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Madison Public Schools (Wis.); Instructional Materials Center / Cherokee Marsh: a wetland to cherish

["Cherokee marsh - a wetland to cherish"],   pp. 7-17

Page 16

Deltas of silt carried by the rivers are making dry 
land where piers and boats once were. A marsh can 
act as a settling basin to help prevent this, although 
the marsh itself may be damaged by too much silta- 
tion. The cause of the increased siltation is man's 
activities such as farming, road making, and building 
construction on the land draining into the rivers and 
           Pheasant Branch, Middleton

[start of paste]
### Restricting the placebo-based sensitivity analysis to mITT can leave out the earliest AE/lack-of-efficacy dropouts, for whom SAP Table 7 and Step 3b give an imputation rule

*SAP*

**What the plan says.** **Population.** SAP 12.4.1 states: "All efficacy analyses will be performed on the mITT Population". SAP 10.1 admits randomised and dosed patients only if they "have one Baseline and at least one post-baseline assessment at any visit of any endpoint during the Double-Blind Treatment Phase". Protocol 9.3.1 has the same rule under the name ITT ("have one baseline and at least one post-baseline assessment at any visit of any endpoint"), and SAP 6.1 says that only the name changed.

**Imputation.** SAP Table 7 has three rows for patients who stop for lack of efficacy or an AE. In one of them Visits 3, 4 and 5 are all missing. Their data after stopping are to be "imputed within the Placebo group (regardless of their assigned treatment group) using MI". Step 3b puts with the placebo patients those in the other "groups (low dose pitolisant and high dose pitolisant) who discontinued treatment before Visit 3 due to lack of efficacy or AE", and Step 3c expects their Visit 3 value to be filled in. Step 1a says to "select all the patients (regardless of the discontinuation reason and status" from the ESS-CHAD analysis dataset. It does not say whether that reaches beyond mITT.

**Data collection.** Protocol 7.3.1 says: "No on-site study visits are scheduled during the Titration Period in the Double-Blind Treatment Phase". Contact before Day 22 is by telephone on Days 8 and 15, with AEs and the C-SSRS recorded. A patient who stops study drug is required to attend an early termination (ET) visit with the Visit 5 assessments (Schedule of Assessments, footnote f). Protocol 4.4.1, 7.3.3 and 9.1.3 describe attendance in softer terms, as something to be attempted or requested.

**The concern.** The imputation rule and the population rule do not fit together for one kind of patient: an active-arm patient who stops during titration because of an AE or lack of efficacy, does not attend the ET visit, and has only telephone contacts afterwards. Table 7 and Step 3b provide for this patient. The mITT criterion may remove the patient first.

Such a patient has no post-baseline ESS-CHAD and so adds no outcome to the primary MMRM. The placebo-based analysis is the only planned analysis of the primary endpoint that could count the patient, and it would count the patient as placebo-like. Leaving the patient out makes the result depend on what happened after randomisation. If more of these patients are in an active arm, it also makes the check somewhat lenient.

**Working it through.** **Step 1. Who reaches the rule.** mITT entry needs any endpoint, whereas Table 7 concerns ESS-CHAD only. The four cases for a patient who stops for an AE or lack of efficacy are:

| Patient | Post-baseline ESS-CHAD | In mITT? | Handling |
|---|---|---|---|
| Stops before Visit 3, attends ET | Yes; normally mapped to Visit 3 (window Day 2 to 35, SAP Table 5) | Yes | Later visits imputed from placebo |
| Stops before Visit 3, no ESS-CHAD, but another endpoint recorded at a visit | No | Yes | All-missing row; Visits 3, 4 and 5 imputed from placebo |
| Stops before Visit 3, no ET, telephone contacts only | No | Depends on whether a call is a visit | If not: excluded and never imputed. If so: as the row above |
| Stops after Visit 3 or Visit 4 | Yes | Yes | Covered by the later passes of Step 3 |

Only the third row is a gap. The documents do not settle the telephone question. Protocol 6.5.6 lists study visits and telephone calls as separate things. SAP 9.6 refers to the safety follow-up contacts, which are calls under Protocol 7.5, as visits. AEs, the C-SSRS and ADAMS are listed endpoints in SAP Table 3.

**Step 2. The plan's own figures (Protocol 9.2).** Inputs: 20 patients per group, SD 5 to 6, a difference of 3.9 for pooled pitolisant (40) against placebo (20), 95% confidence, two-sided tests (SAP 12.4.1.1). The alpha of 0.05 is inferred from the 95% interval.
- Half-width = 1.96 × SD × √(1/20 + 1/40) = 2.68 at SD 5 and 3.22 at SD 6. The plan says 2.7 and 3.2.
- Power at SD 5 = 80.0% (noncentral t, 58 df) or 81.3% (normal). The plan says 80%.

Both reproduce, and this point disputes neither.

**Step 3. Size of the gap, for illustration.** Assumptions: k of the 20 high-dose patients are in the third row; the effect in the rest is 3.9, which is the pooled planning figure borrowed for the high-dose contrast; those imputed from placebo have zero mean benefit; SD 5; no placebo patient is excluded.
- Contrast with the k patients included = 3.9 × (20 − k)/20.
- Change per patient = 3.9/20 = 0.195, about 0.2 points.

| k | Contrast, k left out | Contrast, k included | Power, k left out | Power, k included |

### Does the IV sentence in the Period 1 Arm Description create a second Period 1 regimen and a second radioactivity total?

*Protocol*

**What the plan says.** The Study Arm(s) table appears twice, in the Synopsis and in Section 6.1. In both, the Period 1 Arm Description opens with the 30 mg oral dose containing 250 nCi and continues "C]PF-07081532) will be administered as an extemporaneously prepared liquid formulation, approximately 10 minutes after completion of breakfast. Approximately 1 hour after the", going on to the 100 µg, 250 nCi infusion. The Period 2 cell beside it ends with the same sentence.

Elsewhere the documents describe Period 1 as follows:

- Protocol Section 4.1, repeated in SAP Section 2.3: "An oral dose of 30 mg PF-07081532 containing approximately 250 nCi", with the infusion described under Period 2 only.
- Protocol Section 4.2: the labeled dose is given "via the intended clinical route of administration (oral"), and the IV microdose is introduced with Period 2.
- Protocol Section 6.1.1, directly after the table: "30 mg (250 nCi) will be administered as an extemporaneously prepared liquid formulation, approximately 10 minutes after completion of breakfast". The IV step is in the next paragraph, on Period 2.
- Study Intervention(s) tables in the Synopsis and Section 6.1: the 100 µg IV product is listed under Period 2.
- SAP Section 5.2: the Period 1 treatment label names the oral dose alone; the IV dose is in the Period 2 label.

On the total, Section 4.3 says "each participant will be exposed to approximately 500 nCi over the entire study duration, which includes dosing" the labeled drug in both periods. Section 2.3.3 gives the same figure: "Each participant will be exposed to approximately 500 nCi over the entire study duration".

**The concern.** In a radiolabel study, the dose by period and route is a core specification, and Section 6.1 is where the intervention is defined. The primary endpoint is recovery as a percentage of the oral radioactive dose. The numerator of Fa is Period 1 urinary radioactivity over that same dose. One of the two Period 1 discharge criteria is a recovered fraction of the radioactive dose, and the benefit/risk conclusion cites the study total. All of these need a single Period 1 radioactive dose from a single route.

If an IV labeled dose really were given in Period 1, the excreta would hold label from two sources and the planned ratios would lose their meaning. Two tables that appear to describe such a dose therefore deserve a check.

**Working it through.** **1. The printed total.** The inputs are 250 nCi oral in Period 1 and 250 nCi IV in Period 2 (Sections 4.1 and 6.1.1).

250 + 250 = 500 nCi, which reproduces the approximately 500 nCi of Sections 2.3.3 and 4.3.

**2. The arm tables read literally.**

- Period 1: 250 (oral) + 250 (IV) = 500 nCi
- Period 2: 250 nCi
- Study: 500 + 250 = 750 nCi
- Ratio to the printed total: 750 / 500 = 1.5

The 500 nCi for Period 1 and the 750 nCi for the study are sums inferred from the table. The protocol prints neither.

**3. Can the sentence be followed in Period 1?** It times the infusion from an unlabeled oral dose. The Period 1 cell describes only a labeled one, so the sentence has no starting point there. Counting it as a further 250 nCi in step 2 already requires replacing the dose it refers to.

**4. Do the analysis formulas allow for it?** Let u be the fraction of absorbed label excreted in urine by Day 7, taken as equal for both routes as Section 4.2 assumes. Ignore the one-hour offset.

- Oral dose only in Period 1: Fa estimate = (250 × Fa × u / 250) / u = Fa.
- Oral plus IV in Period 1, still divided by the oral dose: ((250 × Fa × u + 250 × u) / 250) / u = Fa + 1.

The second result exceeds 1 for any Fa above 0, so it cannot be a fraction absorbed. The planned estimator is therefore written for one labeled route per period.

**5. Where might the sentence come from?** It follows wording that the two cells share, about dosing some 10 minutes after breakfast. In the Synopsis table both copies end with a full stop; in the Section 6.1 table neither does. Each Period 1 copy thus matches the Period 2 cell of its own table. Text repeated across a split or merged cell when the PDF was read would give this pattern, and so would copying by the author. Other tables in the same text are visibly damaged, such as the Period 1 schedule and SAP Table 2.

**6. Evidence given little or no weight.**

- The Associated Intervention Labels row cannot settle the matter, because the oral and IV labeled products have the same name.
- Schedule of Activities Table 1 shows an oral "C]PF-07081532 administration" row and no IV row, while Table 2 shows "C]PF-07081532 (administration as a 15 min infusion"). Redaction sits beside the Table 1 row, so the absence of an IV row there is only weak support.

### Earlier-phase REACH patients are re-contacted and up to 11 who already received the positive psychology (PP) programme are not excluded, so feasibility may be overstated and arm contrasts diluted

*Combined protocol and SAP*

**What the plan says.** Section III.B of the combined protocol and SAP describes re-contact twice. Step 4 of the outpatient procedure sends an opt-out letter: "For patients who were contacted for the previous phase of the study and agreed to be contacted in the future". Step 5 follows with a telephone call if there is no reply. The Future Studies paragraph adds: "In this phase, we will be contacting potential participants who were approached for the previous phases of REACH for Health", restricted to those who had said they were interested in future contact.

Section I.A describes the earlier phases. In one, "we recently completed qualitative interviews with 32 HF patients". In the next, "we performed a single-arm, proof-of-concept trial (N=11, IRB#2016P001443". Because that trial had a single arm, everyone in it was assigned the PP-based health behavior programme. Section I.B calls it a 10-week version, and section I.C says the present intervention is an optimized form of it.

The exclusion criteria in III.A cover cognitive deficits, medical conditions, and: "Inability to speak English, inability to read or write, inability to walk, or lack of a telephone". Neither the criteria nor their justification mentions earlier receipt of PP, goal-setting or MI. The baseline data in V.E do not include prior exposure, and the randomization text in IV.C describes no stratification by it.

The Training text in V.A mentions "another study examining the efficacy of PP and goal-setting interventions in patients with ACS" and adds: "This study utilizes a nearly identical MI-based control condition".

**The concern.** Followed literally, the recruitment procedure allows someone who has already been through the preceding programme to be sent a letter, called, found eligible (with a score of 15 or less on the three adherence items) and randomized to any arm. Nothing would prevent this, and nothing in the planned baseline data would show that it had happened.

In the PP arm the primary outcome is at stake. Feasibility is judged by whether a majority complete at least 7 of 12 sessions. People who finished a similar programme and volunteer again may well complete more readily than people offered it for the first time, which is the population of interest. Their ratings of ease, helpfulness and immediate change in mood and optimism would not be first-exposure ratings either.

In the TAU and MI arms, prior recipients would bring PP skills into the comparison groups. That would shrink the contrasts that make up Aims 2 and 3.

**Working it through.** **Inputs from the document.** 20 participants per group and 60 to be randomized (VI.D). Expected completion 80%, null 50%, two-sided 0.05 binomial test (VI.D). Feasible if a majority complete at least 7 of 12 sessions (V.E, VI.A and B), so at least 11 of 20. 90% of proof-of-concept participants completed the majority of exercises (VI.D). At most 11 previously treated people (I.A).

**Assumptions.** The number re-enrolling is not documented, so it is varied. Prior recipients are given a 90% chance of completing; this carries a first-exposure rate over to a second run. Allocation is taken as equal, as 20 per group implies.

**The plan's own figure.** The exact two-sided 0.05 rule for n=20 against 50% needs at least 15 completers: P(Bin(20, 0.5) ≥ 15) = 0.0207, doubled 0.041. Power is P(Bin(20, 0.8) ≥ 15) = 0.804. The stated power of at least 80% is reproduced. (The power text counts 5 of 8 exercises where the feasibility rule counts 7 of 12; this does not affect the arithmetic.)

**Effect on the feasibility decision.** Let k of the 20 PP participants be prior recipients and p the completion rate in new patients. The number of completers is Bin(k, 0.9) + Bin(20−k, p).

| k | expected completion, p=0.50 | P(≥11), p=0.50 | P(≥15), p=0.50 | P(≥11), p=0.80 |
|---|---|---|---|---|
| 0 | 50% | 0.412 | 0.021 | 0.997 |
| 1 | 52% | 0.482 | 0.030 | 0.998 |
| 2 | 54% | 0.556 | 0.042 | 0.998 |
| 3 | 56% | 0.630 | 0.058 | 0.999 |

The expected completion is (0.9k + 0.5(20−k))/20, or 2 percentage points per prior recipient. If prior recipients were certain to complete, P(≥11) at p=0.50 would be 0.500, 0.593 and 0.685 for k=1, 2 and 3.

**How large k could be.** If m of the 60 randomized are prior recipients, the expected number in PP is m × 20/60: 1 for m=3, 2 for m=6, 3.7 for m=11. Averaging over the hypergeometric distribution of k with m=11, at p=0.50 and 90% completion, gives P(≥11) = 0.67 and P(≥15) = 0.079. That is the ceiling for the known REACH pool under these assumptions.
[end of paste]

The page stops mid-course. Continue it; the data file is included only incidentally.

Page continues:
Because the people of Madison were concerned about 
harmful effects on the lake if the marshland was not 
protected, the City officials did something which is 
unusual for a city. They bought a large piece of marsh 
along the southeast shore of the Yahara River including 
the spot where the Indian mound lies. 
     See picture 22 for another view of the marsh 
     that was purchased. 
 Farther upstream the Wisconsin Dept. of Natural 
 Resources bought additional land. Thus through co- 
 operation a large wetland will be saved. This will 
 protect the lake, provide open space for a growing 
 city, and preserve a place for the plants and animals 
 which need a wetland. 
     Control of siltation from the higher land will 
     be[important to further protect the marsh. 
 Best of all, the City has provided a program so that 
 boys and girls from Madison schools can travel by 
 bus to Cherokee, where they can walk through the 
 marsh, .. . 

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